10) 1/2 Stirrup on Bolster. Place a bolster under the sacrum and draw the right leg in, holding the outside of the foot as shown, or catching hold of the knee. Allow the left leg to be fully relaxed. Repeat left side. (this can be an alternative to dragon pose, as it targets the groin of the leg drawn in, and can stimulate the hip flexor of the extended leg)
10 (1) Release. From Half Stirrup, release and extend one leg (as shown). This will create a spinal extension and a lengthening to the front line of the body. This can be done in conjunction with 1/2 stirrup, or as a stand alone pose.
11) Full Stirrup. Collect both feet or knees, drawing the thighs away from the midline. Allow the weight of the sacrum and downward movement of the thighs offer a gentle traction to the lumbar spine. Sensation in the inner thighs may be experienced as well.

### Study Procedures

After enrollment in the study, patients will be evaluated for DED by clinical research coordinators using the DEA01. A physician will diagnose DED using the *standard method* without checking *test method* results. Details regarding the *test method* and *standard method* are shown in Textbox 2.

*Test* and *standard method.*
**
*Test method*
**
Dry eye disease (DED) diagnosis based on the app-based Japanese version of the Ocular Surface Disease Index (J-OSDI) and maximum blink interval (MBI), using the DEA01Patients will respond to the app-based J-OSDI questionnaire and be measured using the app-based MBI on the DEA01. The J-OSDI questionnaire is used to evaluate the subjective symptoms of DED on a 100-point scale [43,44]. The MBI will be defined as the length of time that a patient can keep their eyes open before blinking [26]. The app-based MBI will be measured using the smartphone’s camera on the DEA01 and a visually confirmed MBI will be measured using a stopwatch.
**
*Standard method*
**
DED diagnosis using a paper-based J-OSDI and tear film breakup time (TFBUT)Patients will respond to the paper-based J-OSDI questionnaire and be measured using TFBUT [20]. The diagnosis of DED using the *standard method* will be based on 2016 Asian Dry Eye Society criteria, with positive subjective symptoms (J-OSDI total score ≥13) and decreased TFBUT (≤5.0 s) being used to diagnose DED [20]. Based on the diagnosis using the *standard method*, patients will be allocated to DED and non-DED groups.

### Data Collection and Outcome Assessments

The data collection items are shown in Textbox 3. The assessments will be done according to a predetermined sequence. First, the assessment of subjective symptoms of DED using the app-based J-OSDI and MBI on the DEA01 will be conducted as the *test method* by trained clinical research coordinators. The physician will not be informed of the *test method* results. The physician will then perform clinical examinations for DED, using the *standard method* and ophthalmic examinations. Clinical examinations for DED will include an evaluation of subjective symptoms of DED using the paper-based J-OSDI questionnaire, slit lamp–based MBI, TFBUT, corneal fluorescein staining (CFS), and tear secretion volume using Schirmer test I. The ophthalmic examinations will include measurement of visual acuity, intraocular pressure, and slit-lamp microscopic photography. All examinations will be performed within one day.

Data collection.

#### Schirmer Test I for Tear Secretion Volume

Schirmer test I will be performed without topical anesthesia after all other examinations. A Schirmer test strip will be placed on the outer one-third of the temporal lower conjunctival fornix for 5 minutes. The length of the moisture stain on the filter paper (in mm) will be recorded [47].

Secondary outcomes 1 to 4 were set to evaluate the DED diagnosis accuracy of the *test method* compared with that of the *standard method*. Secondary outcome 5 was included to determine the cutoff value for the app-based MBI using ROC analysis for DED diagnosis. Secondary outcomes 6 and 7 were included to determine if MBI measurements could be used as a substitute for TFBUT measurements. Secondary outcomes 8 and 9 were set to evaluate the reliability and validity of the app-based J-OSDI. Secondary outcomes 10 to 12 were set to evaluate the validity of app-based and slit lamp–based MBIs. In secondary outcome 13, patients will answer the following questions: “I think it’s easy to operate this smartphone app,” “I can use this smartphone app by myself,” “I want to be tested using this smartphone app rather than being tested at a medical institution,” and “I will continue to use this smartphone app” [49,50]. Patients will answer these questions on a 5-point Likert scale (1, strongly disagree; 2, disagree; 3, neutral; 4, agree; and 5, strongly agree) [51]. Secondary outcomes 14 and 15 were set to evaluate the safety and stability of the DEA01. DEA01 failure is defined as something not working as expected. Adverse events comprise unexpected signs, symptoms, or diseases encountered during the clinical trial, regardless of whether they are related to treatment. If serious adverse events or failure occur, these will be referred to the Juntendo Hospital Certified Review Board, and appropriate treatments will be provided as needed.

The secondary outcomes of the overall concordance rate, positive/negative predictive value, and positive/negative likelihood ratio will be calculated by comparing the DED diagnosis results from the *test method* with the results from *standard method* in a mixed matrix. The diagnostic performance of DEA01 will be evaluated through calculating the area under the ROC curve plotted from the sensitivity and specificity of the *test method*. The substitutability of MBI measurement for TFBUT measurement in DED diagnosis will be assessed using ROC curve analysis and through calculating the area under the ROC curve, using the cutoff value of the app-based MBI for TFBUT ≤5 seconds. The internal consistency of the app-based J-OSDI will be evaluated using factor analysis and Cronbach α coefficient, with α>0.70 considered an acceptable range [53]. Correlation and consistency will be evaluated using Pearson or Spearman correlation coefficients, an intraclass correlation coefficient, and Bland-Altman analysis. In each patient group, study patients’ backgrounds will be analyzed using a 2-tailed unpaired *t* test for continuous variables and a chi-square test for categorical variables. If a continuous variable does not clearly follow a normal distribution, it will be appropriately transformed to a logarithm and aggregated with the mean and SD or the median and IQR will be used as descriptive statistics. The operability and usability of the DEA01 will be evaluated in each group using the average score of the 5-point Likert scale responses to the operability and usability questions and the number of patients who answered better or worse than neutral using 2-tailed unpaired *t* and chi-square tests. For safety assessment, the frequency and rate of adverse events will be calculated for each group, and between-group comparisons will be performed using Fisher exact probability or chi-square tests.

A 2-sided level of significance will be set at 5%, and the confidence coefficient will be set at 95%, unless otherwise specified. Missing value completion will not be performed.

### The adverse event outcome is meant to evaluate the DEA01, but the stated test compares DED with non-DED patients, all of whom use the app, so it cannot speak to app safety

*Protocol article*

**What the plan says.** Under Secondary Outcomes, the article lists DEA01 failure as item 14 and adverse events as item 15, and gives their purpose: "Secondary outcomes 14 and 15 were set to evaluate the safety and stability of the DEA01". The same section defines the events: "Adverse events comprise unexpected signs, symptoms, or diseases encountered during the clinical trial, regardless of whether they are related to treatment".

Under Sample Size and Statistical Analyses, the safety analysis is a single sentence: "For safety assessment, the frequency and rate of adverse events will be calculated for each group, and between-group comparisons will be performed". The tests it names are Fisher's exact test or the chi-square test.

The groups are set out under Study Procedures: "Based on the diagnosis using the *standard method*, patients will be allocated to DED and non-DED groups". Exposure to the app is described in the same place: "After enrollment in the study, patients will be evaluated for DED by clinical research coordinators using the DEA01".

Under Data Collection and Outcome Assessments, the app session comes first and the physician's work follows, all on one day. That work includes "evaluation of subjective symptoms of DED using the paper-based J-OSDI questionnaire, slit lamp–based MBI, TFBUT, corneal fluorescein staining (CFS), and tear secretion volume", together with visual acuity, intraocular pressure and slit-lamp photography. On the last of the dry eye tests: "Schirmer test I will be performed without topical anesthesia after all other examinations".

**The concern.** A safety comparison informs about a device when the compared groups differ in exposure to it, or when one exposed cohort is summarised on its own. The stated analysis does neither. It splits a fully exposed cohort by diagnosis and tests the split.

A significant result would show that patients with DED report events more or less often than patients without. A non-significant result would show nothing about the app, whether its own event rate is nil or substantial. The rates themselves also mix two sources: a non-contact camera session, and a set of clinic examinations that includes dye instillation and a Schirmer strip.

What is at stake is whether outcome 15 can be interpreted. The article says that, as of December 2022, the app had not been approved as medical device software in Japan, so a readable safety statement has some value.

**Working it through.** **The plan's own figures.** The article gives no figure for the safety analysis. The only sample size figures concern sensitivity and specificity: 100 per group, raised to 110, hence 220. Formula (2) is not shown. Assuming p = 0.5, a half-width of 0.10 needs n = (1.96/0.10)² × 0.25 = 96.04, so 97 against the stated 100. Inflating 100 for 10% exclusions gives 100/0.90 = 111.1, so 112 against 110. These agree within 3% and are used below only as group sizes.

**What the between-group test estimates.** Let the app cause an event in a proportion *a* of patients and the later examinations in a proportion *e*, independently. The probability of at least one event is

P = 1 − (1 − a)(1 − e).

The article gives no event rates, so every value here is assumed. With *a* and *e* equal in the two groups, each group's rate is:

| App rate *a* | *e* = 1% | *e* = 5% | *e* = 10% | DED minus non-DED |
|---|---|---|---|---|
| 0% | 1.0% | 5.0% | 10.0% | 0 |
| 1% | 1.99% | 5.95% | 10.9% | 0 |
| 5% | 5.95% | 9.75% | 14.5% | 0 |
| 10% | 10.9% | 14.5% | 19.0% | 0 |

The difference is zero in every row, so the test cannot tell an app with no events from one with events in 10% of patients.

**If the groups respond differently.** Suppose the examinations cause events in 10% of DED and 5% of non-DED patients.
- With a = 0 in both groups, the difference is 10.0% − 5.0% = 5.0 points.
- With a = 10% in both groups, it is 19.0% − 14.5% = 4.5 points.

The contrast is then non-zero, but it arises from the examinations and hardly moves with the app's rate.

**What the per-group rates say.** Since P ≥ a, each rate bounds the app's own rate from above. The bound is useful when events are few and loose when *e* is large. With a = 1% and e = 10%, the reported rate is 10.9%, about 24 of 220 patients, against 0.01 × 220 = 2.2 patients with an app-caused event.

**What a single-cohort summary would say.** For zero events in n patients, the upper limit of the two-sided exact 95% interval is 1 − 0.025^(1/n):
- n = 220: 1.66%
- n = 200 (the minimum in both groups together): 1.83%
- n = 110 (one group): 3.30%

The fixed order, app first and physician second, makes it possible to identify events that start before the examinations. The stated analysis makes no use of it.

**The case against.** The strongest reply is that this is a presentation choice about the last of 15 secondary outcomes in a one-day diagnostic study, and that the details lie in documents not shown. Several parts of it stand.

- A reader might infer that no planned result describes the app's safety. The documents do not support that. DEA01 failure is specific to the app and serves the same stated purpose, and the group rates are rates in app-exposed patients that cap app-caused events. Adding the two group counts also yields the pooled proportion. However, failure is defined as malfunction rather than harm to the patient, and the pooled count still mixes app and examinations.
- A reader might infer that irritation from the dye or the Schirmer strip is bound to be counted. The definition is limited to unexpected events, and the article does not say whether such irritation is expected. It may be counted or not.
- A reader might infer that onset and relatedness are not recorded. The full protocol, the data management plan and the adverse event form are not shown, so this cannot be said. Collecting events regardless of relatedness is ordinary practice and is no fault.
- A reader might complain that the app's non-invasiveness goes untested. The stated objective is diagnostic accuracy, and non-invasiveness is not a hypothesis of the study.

12) Full Release. Extend both legs as shown. If this creates sensation that’s beyond an appropriate edge, bend one leg and alternate.
13) Easy Twist on Bolster. From a lying position, draw your right leg across the body, allowing the lower leg to rest on a bolster. Hips will stack, and the upper body will draw toward the floor to create a gentle spinal twist. Rest the left hand on the abdomen and bring an awareness to the breath. This pose is intended to be restorative and pacifying in nature. Let there be a restful quality to the body as you steady the mind with even, full abdominal breathing.
14) Pentacle. Lie on the back with the legs slightly wider than hips, and arms overhead, palms facing ceiling.
Photos by Cindy Giovagnoli
Disclaimer: Not all yoga poses are suitable for all persons. Always consult your health care provider and obtain full medical clearance before practicing yoga or any other exercise program. The information provided in this blog is strictly for reference only and is not in any manner a substitute for medical advice or direct guidance of a qualified yoga instructor.